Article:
Trip to Gaston Farm


The original idea of a walk up to Nore Folly and through Slindon woods was abandoned because of muddy footpaths and ankle deep puddles. Fortunately, an attractive alternative was close at hand: lambing at Gaston Farm in Slindon. And so our plan B became an A star occasion.

It was a beautiful sunny Spring day, quite a rare occurrence during March 2018. In total we were a happy band of eighteen, including two children. Cars parked, we approached the farm buildings with a sense of anticipation not at all sure what we might see. First stop was a hangar size building where our friends were introduced to the British tradition of queuing, even though it wasn’t clear what lay beyond. Our reward was to be seated on straw bales and handed a delightful warm bundle of yellow feathers, first a tiny chick and then a duckling, each one a few days old.

Once we prised ourselves away from the hangar we moved on to an open air enclosure where new born lambs huddled close to their mothers. Nearby in a small brick building we were again invited to sit on straw bales, this time to hold a new born lamb and feel the warmth of it’s body through the wool. What a joy. Adults as well as the children were excited and moved by the experience.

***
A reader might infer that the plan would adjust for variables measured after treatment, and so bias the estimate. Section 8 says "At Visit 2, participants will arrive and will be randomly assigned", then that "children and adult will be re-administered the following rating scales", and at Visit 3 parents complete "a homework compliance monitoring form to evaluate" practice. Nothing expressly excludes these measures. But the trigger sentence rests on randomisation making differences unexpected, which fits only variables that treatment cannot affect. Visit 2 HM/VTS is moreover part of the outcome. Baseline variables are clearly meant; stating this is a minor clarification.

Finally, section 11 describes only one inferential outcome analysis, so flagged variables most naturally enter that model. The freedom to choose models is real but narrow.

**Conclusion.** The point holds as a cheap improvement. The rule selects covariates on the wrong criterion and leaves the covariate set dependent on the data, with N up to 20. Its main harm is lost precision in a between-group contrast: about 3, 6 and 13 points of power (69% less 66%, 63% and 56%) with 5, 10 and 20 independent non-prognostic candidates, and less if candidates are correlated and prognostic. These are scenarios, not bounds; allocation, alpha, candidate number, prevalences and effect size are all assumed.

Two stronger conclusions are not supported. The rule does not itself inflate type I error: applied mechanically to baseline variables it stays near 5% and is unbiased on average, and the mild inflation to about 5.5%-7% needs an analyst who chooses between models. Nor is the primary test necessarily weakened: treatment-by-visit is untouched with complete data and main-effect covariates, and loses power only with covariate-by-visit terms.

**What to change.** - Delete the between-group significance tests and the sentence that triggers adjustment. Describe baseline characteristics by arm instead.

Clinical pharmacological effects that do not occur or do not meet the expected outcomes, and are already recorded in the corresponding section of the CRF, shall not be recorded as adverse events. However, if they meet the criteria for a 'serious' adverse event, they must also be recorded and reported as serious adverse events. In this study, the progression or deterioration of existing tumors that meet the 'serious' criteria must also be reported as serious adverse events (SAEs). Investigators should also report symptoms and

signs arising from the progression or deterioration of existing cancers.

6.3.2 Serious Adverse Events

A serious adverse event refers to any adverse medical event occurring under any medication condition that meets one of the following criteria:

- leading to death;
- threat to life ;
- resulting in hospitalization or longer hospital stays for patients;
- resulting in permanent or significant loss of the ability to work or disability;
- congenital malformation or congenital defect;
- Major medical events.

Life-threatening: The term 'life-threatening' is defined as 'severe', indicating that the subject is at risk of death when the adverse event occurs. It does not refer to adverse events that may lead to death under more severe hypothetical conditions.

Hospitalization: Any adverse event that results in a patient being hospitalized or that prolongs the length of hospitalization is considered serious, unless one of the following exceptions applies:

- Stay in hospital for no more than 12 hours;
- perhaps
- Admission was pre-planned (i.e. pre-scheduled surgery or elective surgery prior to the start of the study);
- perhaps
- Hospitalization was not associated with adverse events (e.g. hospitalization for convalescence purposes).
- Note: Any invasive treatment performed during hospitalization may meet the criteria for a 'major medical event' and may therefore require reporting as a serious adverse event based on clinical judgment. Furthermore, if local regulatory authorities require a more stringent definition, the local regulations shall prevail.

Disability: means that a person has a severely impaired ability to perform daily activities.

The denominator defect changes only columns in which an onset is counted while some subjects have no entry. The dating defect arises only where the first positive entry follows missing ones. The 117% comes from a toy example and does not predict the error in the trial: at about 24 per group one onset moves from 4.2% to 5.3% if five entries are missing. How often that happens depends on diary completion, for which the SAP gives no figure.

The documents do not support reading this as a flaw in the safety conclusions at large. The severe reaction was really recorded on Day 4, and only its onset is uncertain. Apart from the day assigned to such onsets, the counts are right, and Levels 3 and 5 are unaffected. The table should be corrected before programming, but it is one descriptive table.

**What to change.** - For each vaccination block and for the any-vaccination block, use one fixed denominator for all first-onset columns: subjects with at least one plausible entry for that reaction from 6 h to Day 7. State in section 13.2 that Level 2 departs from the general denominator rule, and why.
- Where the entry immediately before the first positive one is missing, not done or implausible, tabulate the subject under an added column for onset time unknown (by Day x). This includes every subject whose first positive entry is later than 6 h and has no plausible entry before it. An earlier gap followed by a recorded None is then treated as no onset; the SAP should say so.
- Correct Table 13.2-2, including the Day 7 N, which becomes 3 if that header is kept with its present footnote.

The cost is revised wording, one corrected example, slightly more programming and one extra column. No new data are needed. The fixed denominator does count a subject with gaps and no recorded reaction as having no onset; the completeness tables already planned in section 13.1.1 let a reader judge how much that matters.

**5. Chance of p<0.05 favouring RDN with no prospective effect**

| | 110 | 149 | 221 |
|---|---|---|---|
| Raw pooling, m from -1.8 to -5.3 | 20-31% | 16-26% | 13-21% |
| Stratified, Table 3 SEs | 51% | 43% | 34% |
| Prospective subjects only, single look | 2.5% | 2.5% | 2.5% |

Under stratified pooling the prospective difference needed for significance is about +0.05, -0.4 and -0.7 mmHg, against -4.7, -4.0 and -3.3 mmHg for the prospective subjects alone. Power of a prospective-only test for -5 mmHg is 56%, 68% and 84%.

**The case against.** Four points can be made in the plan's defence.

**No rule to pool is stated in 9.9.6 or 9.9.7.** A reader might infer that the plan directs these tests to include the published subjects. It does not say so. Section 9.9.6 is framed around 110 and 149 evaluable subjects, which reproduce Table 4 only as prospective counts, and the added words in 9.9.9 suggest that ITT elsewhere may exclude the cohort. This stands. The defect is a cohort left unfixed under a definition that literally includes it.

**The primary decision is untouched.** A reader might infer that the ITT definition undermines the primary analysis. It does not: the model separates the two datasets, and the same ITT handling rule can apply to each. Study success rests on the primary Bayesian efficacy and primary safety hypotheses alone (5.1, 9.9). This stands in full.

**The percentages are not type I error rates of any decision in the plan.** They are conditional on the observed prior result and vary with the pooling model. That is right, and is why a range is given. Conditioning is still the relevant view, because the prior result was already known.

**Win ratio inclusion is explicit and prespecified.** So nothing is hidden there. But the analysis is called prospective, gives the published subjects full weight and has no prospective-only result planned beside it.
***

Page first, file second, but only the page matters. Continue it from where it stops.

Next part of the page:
Bit by bit we all arrived at the farm picnic tables, where our friends displayed their generosity and forward-planning by laying out a feast of savoury and sweet delights for us to share and enjoy in the sunshine. We also shared our thoughts and feelings about what we had seen and enjoyed being together, no one in a hurry to move on.

There was more to come. A bumpy ride on a trailer pulled by a tractor took us out of the farm, up through Slindon on to the downland from where we could see the South Downs and Bignor Hill in one direction, Chichester Cathedral in another and the sea in yet another. We saw sheep lying on the grass with their off-spring standing on their backs. Not just a delightful pastoral scene. The tractor driver explained that lambs do this to rouse their mothers so that they can get beneath to feed.

It was lovely occasion, one to be remembered for the new experiences and for the feeling of companionship.

Annie Conway

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